It seems odd to put up an actual substantive post on Christmas day, nonetheless here is my New York Times column on financial regulation.
Despite these problems, the United States may oddly enough be facing this new financial turmoil in a relatively safe position, though whether it’s safe enough remains to be seen. The Federal Reserve took the lead on future capital requirements just last week, but for the shorter run there is a more important Fed policy move. Starting in late 2008, as a response to our financial crisis, the Fed bought government and mortgage securities from banks on a very large scale.
Bank reserves at the Fed rose from virtually nothing to more than $1.6 trillion. Then the Fed paid interest on those reserves to help keep them on bank balance sheets.
It is estimated by Moody’s that America’s biggest banks now have liquid assets that are 3 to 11 times their short-term borrowings. In other words, it’s the cushion we’ve been seeking. Furthermore, a lot of those reserves sit in the American subsidiaries of large foreign-owned banks, protecting the European system, too.
This new safety comes not from regulatory micromanagement but rather from the creation of additional safe interest-bearing assets. While European economies have been losing safe assets through debt downgrades, the United States financial system has been gaining them.
Here is a relevant link from The Economist. Here are links to Brad DeLong, David Wessel, and others, on related points. Here is David Beckworth on safe assets. The scarcity of safe assets is a critical theme today, and still we lack a satisfactory theory of collateral. For instance, how many macroeconomists are well equipped to answer how “putting OTC derivatives on exchanges” will affect interest rates and output?
Here is another bit, which shows I have been changing my mind on interest on reserves:
The Fed’s stockpiled liquid reserves have met some heavy criticism. Hard-money advocates contend that they are a prelude to hyperinflation — although market forecasts and bond yields don’t bear this out — while proponents of monetary expansion have wished that banks would more actively lend out those reserves to stimulate the economy. That second view assumes that the financial crisis is essentially over, but maybe it’s not. As the euro zone crisis continues, it seems that Ben S. Bernanke has been a smarter central banker than we had realized.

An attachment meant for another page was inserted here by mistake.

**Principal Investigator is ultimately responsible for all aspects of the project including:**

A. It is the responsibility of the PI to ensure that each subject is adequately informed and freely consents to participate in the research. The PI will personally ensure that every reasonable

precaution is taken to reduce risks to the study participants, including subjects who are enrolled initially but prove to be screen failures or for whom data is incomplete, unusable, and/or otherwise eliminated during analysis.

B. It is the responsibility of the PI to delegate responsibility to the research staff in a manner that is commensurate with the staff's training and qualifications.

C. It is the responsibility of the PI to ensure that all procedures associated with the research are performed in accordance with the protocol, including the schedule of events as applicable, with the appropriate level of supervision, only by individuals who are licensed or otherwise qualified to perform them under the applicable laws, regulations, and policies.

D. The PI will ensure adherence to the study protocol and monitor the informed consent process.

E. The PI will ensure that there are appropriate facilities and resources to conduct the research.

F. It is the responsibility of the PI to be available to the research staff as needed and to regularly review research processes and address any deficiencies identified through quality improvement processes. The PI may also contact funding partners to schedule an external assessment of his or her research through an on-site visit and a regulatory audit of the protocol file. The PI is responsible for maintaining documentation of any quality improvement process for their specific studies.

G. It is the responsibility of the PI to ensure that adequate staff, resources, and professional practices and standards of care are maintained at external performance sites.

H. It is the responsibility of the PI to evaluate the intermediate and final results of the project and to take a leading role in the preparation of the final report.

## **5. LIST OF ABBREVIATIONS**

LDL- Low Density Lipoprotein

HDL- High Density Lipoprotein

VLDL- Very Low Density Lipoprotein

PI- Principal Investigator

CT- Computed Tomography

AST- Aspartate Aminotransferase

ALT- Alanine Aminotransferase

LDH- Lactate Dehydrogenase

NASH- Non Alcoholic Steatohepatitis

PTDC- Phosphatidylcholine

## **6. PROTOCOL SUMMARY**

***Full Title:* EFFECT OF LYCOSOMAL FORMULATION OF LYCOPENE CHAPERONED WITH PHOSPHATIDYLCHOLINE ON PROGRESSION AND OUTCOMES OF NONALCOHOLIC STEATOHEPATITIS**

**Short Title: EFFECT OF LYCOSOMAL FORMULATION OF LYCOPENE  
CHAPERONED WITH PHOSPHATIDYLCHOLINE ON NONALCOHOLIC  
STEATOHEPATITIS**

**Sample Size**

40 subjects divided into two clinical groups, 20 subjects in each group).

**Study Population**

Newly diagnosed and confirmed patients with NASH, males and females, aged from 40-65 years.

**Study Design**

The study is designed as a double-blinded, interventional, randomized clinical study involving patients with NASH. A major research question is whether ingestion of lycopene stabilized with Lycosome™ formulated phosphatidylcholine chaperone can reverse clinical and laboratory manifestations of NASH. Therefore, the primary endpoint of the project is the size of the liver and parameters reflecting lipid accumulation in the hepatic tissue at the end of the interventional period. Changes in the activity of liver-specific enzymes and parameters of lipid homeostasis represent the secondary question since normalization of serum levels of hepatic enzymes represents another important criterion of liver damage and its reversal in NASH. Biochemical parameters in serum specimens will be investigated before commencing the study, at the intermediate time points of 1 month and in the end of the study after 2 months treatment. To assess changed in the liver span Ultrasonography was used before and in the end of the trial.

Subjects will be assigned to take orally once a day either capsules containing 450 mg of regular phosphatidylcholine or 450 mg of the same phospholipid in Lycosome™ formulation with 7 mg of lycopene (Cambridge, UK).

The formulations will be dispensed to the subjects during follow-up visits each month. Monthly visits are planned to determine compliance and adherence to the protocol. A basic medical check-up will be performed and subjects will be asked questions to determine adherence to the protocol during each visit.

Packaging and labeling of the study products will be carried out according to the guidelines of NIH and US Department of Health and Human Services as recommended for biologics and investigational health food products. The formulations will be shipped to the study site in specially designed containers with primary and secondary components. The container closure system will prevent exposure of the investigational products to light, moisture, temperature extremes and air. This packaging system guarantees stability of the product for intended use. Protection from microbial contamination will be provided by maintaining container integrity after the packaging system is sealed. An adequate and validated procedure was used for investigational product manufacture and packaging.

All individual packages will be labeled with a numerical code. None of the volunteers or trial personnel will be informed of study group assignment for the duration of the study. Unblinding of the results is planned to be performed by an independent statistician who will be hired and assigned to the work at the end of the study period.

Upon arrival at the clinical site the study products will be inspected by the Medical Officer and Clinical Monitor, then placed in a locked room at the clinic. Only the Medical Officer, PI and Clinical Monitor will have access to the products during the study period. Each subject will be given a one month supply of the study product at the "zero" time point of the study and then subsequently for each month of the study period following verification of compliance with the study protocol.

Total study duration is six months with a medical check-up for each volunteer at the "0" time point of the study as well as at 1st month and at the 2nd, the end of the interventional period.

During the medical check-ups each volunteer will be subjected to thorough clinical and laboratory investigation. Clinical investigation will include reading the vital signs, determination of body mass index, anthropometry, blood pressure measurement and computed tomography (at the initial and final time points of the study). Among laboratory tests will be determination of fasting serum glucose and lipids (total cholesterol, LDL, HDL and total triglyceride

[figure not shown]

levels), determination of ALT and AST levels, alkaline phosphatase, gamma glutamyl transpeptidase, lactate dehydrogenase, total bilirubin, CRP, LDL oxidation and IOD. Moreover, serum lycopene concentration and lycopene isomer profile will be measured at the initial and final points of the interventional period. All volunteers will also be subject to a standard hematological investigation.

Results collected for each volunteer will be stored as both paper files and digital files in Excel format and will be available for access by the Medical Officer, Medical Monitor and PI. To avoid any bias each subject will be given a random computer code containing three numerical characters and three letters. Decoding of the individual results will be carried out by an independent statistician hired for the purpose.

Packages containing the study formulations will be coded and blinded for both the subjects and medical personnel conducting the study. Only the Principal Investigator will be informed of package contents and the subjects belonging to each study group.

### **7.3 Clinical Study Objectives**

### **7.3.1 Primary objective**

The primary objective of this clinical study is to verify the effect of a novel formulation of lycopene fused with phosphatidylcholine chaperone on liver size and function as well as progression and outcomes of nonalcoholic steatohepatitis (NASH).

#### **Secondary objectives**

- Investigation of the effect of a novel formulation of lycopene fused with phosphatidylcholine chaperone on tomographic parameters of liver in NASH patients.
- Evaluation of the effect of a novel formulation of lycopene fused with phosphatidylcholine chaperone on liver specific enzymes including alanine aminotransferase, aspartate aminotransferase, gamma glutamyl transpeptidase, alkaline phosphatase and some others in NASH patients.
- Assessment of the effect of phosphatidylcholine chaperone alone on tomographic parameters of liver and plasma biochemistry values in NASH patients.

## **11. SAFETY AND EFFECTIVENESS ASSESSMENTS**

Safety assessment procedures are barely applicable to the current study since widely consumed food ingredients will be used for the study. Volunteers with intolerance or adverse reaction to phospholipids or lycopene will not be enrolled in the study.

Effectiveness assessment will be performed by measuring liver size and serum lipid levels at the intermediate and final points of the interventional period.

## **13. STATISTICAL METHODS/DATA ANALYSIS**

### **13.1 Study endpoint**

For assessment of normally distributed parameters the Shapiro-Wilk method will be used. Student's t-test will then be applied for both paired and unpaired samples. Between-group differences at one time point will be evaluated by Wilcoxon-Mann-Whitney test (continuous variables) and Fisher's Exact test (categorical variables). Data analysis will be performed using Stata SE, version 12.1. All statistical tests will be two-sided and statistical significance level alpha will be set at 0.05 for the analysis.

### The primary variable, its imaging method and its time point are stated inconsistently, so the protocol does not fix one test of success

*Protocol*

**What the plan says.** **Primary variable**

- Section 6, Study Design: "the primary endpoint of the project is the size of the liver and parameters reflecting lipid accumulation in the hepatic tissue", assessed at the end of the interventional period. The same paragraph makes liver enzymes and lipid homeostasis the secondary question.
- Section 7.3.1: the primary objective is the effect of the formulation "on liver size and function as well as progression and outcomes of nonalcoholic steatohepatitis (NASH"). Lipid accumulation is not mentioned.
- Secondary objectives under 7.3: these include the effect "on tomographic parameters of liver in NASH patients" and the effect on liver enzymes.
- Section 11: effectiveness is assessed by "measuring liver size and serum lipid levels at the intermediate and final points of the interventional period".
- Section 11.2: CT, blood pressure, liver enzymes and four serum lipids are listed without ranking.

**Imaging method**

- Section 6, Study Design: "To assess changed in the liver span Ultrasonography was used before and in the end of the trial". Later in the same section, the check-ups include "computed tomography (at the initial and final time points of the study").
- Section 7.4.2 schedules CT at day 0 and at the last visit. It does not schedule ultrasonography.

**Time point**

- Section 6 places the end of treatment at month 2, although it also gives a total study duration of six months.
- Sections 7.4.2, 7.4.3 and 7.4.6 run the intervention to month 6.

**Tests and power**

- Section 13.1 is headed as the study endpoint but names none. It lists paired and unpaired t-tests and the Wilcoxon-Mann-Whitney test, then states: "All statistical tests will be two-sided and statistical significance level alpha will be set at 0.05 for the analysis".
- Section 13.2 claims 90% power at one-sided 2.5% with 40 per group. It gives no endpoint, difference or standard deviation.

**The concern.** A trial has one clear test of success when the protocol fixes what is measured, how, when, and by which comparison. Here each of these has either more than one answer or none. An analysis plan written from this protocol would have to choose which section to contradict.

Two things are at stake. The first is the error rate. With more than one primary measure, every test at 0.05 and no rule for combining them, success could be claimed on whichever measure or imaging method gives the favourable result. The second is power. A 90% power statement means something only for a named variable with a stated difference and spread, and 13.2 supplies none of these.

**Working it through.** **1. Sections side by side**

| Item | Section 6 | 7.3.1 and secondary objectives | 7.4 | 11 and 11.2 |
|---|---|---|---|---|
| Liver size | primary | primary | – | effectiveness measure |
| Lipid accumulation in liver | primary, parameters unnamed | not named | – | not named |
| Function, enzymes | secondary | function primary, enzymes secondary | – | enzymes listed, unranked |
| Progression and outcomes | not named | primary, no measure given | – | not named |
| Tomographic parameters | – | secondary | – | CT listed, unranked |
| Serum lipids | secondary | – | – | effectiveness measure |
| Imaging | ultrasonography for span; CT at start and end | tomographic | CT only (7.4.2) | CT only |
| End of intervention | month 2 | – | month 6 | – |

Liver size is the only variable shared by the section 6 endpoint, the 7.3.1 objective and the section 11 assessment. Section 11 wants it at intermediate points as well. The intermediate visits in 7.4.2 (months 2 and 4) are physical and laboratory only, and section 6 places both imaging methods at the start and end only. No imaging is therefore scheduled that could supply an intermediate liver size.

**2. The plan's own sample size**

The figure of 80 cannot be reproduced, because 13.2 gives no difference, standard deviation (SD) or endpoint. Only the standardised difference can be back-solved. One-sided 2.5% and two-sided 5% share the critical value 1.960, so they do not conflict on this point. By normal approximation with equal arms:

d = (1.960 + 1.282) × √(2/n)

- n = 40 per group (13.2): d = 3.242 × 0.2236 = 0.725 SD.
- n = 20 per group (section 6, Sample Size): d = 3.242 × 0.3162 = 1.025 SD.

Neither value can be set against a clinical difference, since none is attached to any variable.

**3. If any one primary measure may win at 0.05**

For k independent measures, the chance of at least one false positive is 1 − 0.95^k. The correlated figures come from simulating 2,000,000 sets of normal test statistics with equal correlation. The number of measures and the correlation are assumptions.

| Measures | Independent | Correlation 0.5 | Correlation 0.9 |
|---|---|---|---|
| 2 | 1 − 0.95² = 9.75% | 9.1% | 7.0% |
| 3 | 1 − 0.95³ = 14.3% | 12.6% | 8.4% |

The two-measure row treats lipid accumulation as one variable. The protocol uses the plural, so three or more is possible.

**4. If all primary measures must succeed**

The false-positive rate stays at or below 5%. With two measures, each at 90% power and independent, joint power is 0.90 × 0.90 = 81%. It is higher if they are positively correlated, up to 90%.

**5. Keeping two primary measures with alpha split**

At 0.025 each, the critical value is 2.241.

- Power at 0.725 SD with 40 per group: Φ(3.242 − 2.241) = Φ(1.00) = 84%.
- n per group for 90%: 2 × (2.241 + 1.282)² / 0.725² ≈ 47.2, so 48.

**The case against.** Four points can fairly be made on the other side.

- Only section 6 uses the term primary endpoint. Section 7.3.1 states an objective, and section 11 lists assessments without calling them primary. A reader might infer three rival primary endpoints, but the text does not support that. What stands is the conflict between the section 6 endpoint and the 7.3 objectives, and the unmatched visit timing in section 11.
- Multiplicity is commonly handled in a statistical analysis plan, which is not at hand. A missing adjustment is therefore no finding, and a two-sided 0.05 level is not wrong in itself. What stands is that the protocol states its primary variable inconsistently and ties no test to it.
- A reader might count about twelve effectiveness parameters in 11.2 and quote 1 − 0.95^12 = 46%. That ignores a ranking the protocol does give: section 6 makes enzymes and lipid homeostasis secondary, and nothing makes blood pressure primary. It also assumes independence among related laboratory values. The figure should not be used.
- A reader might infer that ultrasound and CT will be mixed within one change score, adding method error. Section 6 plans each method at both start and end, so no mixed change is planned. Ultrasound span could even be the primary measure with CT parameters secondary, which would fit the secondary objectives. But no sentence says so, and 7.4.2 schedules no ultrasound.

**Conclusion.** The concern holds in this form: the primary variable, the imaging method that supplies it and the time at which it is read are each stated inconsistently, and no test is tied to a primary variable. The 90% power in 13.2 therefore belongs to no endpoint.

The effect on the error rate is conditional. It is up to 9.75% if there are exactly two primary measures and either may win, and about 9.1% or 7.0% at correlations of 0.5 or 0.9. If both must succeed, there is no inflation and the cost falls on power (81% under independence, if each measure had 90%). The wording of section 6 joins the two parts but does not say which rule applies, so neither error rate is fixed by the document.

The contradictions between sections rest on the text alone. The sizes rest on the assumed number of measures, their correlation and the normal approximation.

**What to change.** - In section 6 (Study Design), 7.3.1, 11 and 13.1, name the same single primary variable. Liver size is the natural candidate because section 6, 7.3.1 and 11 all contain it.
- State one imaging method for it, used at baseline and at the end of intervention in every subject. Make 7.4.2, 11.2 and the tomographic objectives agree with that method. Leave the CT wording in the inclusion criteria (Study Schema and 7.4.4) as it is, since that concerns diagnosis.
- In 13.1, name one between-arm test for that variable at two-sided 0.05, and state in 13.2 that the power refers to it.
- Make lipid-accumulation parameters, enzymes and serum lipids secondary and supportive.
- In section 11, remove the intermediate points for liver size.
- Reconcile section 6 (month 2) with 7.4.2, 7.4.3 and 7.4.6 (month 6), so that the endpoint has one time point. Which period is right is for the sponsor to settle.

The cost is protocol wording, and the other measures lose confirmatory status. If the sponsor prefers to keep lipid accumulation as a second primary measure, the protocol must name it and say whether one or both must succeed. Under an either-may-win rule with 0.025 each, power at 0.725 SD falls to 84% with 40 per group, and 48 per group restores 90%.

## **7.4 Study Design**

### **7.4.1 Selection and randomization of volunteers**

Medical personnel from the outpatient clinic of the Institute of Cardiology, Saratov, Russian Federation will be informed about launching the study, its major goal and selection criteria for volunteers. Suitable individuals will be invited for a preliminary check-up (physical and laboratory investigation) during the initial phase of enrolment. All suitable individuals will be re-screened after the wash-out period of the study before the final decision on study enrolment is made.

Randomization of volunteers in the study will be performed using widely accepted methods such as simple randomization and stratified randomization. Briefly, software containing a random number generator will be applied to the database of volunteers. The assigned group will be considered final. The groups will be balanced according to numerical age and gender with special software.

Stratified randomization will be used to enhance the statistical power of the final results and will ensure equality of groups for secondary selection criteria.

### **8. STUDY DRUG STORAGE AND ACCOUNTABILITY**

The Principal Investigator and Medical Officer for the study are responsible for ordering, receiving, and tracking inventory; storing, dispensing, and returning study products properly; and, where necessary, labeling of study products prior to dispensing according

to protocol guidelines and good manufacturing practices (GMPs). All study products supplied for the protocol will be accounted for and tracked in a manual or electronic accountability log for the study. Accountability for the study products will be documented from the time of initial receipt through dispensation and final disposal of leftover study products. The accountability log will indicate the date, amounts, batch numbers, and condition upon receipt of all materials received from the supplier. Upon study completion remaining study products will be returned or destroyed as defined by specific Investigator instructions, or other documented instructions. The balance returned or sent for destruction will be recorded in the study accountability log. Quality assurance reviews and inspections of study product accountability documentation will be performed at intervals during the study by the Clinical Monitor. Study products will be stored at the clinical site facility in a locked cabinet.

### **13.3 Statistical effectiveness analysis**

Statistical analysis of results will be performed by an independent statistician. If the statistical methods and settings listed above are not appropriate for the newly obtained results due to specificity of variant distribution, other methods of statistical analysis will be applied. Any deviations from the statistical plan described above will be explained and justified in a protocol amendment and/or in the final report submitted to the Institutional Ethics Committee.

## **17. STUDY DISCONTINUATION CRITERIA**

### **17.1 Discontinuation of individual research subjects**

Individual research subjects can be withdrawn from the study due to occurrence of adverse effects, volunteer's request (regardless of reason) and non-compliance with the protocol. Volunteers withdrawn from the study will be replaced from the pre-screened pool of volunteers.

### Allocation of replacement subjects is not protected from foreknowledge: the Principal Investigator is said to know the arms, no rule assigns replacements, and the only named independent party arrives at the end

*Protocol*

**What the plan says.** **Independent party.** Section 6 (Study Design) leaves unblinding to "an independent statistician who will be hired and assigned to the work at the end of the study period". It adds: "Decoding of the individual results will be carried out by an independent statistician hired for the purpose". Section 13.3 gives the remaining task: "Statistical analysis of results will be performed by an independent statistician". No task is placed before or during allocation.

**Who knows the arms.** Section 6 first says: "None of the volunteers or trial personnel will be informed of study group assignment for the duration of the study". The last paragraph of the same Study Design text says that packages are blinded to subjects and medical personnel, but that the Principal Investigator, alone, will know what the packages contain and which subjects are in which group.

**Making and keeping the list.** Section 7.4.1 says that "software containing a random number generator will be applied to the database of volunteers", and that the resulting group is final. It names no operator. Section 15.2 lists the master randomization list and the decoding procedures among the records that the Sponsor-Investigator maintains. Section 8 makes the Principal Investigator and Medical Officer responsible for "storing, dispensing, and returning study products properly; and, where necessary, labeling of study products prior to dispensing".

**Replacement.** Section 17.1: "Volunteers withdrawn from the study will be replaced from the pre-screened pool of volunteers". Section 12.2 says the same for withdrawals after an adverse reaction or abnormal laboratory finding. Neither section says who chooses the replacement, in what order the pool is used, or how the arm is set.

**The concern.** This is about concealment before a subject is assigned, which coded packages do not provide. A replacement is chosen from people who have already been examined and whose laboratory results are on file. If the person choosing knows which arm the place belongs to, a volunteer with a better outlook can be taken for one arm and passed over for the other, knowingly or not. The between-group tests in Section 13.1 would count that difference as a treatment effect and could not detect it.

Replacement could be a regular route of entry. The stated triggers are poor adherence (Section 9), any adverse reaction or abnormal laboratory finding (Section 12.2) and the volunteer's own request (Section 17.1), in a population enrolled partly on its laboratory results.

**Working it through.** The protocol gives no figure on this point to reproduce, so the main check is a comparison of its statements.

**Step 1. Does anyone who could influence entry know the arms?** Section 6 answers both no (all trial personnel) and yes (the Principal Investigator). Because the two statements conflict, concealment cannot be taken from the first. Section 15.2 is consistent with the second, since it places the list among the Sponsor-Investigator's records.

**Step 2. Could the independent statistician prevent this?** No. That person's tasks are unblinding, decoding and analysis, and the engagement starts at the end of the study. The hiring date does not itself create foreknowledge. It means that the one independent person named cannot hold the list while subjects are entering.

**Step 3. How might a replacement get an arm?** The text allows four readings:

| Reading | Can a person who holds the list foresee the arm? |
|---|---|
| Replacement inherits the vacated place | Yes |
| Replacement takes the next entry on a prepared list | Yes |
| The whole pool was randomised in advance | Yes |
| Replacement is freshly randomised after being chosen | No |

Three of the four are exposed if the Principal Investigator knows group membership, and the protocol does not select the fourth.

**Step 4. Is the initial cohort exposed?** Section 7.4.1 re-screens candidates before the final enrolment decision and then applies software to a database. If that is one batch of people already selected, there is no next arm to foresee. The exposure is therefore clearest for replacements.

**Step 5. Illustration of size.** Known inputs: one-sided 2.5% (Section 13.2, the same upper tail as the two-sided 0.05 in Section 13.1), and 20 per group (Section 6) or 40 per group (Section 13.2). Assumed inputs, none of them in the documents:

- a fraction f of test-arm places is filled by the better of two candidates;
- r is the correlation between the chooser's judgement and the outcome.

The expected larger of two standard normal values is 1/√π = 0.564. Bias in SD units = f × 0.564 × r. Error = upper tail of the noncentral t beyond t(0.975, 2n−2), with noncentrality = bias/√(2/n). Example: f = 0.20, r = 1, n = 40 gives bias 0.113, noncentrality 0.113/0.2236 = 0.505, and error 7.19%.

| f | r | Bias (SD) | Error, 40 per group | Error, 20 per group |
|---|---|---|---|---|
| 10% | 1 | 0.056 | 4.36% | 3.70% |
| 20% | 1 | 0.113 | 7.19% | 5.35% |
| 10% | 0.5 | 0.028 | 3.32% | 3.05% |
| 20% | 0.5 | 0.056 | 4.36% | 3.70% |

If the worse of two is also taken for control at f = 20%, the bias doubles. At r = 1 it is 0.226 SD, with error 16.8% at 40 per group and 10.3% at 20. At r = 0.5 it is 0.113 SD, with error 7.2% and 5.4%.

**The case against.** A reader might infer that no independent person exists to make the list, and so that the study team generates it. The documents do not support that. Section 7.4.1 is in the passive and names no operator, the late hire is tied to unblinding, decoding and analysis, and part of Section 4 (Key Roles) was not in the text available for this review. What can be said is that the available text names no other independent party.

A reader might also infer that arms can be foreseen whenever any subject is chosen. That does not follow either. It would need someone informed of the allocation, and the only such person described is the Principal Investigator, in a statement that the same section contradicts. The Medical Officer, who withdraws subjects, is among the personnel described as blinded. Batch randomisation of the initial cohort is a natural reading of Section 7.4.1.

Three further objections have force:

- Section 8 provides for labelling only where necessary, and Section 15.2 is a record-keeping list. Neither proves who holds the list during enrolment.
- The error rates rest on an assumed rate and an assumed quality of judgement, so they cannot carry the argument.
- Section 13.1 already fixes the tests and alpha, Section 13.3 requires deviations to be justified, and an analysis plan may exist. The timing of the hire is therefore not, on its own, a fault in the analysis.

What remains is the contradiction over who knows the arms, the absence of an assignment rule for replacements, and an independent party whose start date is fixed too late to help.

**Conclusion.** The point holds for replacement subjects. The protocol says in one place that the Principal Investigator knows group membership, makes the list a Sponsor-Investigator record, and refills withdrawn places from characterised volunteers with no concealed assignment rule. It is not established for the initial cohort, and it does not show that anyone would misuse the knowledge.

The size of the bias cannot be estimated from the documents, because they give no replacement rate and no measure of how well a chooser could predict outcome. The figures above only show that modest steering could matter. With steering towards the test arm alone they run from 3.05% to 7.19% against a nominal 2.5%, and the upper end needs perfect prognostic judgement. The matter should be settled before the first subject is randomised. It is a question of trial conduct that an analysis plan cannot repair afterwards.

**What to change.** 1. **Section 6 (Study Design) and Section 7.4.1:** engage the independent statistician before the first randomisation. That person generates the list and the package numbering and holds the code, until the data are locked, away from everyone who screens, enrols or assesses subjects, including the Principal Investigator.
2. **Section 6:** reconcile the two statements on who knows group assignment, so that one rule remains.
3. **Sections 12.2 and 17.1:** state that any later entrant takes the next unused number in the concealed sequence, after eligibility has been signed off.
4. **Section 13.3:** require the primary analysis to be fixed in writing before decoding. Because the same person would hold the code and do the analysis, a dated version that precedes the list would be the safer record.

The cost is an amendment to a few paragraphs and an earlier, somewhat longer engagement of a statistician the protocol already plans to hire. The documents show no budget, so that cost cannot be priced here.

Here is my earlier blog post, T-Bills as a substitute for financial regulation. Here is my earlier post on monetary policy and bank recapitalization. I view these as one piece, trying to explain why Bernanke has not been more aggressive with monetary policy along some dimensions.
The Fed (possibly) has foreseen that a scarcity of safe assets is a major macroeconomic problem — most of all in Europe — and has acted to limit this problem in the United States, even at the cost of having tighter money. That means interest on reserves as a kind of synthetic T-Bills policy. The interest induces demand to hold liquid reserves, which increases the buffer against a European financial implosion. You can think of this policy as a substitute for the failure of regulators to get capital requirements right.
Overall, that means a monetary policy having to play the role of fiscal policy and regulatory policy, all at the same time. No wonder so few people are happy with the outcome.
Through this lens, the Fed looks better, Congress, Dodd-Frank and the financial regulators look worse. That dysfunctional government prevents an effective fiscal policy response — good and also politically sustainable projects — looks worse too.
Addendum: Arnold Kling comments.